3D Music Albums
All photos by Scott Wilkinson
AIX Records is well known among audiophiles as an excellent source of high-resolution surround and 2-channel music on DVD-Audio/Video and Blu-ray. In addition to audio, these titles also include video of the sessions, with high def on newer releases. Now, AIX has taken a giant step into the future, becoming the first label to shoot 3D video for a series of "3D music albums" to be released on Blu-ray later this year.
AIX owner, engineer, and producer Mark Waldrepwho has been a guest on my podcastcaptures complete performances in acoustically rich spaces, relying entirely on the artists' superb musicianship. The result is a "private performance" by the artist for those with a home-theater system.
The 3D sessions were recorded over three days at the Colburn School's Zipper Hall in Los Angeles, California. I've performed in that hall, and it's among the finest in the area, so when Waldrep invited me to attend, I jumped at the chance.
L-R: Laurence Juber (acoustic guitar), Rita Coolidge, Oren Waters (backing vocals)
The day I was there, Rita Coolidge was recording an album of Memphis-style R&B. Other artists on these sessions included multi-platinum country star Mark Chesnutt, jazz/classical group Free Flight with James Walker, guitarist Laurence Juber, The Old Towne String Quartet, and the AIX All Stars with various top-notch artists combining their talents.
Four Panasonic 3D cameras caught the performance from many angles.
Waldrep managed to finagle four prototype 3D cameras from Panasonic for the three-day shoot, along with four prototype 3D LCD monitors that employ passive-polarized glasses. The cameras use AVCHD compression and store the data on 32GB SD memory cards, one for each eye. (Data wrangler Brent Curtis, whose regular job is authoring AIX DVDs and Blu-rays, had his hands full keeping track of all those memory cards and backups!) Each camera sent the left and right images to its corresponding monitor via separate HD SDI cables.
DP Greg Le Duc
Director of photography Greg Le Duc decided to shoot at 1080p/30 rather than 1080p/24 in order to capture smoother motion, especially from the drummer and the guitarists' fingers. The video will be interlaced to 1080i on the discs, since Blu-ray doesn't support 1080p/30, and of course, it will conform to the Blu-ray 3D spec.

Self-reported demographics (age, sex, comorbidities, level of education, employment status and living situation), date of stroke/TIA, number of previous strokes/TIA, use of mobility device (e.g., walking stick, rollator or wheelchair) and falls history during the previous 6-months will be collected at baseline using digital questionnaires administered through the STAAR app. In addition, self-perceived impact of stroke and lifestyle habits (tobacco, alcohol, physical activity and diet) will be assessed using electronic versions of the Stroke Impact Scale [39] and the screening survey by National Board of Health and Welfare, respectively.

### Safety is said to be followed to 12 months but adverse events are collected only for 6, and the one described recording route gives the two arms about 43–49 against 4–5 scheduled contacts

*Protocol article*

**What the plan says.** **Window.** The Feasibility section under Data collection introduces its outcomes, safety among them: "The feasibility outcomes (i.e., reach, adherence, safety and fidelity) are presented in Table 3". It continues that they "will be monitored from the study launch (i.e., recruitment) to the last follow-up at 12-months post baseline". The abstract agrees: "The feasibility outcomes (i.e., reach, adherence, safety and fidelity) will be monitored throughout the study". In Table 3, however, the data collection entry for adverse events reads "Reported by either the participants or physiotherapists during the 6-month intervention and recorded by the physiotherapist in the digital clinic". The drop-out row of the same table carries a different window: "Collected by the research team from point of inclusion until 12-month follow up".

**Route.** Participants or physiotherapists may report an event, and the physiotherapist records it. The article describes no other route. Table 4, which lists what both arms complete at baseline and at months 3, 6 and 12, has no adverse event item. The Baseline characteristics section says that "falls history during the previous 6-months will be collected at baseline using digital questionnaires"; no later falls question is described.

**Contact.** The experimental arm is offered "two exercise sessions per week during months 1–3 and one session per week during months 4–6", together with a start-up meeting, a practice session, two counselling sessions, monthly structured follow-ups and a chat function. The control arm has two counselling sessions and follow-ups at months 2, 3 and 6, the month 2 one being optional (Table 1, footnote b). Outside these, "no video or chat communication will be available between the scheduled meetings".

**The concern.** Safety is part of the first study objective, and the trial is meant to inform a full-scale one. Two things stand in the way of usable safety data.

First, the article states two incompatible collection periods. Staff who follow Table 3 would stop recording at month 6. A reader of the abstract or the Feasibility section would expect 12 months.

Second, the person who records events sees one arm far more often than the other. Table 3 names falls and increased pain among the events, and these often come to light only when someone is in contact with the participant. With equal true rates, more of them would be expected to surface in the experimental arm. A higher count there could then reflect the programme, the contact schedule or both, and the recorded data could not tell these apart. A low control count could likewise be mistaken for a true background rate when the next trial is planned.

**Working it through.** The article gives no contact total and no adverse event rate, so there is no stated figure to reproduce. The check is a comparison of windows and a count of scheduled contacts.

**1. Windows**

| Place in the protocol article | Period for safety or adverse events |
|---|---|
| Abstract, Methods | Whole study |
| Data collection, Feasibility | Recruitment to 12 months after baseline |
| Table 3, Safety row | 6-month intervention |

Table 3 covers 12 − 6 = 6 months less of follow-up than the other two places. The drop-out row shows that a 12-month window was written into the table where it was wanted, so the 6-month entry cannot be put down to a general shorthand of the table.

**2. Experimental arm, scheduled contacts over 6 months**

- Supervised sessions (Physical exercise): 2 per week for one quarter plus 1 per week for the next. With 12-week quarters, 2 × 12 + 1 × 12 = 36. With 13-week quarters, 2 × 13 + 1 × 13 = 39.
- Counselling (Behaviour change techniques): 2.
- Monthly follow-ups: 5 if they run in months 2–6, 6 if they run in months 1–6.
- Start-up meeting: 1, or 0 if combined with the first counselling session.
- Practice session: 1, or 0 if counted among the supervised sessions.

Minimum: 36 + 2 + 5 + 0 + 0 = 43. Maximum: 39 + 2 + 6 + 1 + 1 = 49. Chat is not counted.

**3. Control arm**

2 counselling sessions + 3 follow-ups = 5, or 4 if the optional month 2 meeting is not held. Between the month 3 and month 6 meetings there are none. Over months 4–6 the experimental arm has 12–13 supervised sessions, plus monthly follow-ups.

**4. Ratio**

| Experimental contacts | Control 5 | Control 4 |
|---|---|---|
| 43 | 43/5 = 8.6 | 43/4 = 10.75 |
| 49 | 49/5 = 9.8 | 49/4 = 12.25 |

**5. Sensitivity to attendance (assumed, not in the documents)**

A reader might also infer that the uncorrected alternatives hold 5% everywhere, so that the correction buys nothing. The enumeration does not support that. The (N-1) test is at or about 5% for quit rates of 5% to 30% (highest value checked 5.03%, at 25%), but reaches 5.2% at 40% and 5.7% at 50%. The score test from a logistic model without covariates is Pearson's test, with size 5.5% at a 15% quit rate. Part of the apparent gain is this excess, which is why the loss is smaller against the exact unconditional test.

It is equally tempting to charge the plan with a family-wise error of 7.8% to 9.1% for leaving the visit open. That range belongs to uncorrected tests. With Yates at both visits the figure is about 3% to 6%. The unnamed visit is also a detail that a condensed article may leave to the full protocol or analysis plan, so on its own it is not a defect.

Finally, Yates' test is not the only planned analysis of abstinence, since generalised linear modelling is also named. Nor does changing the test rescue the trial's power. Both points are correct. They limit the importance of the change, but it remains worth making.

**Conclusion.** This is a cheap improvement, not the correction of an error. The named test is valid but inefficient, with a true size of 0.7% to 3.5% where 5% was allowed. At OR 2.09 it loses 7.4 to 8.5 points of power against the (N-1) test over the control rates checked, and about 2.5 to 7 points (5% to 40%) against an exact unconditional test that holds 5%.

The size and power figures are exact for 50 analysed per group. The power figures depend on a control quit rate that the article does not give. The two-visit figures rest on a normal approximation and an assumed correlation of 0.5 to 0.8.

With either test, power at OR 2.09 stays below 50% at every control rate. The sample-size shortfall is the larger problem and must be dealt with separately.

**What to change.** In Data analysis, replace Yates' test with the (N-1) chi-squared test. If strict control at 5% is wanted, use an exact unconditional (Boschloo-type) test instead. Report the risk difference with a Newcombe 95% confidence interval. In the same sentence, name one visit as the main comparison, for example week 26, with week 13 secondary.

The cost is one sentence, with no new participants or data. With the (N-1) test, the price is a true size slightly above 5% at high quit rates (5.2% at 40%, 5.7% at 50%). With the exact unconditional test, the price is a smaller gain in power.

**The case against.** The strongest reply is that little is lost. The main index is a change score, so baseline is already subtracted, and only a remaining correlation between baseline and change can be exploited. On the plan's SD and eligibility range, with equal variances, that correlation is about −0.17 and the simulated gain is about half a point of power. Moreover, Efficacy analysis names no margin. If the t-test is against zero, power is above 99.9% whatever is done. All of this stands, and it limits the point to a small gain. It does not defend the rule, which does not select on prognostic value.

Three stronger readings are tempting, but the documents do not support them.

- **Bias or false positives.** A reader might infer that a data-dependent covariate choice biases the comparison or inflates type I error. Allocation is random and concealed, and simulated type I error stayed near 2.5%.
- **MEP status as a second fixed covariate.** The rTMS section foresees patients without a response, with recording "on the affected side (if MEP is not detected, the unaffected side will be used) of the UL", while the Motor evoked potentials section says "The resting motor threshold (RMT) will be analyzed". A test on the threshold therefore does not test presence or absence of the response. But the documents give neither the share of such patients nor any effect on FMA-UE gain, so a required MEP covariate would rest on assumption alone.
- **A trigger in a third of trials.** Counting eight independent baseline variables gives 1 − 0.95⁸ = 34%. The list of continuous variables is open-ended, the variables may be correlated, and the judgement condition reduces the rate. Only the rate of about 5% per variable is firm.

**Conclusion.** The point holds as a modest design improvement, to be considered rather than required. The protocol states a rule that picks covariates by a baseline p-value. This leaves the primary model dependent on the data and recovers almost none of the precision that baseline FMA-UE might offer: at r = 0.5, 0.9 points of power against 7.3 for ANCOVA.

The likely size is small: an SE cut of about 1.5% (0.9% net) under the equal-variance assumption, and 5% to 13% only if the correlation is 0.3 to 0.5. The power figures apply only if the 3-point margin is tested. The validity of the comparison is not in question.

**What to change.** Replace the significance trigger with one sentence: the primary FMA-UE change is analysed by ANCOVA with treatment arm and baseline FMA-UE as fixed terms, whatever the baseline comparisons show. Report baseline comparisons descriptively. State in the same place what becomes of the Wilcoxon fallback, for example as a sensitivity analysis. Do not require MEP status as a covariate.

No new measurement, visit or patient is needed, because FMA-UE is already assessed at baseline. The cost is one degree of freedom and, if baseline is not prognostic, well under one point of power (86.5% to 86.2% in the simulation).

Stereographer Dave Gregory (L) and producer Mark Waldrep watched the 3D monitors with passive-polarized glasses.
All four cameramen and stereographer Dave Gregory agreed that the Panasonic cameras were a real boon, requiring very little learning curve and taking no more time to shoot than 2D would. Not only that, they are far less expensive than 2-camera beam-splitter rigs would have been$21,000 each, which is peanuts in the world of professional video.
Cameraman Andy Parke
Of course, shooting in 3D requires some care in order to avoid problems unique to stereoscopic images. For example, the convergencewhich determines where the screen plane is along the depth axiswas normally set and left alone, but it needed to be adjusted for long and extreme zoom shots. Also, they kept the cameras at least 10 feet from the subjects in most cases to avoid parallax problems.
L-R: Kevin Axt (bass), Dean Parka (electric guitar), Laurence Juber (acoustic guitar), Julia Waters (backing vocals)
Regarding the audio, Waldrep always records uncompressed PCM digital audio at 96kHz/24 bits, which he refers to as "high definition" rather than "high resolution." After all, he says, many audiophiles consider vinyl records and analog tape to be "high resolution" in a sense, and he wants to differentiate digital recordings that are originally made using higher sample rates and longer word lengths than CDs offer.
For these sessions, he recorded 36 tracks on a PC-based Nuendo digital-audio workstation, using lots of dual-microphone pairs on the guitars and percussion. He prefers to capture the acoustic sound of each instrument, even electric-guitar cabinets, which creates an open, live sound and allows the musicians to better hear each other.
Like other AIX titles, several mixes of each tune will be provided on the discs, including 5.1 mixes from the audience and stage perspectives as well as a 2-channel version. Why not 7.1? Because 5.1 matches the label's other surround mixes, and many home systems don't have the extra back-surround speakers.
Jib cameraman Kelly Herrin
A few 3D music movies have already been produced by artists such as U2, Hannah Montana, and Kenny Chesney, but these are all live concerts with full audiences. AIX will be the first label to offer 3D music albums that provide a more intimate private performance, and I can't wait to seeand hearthe final result.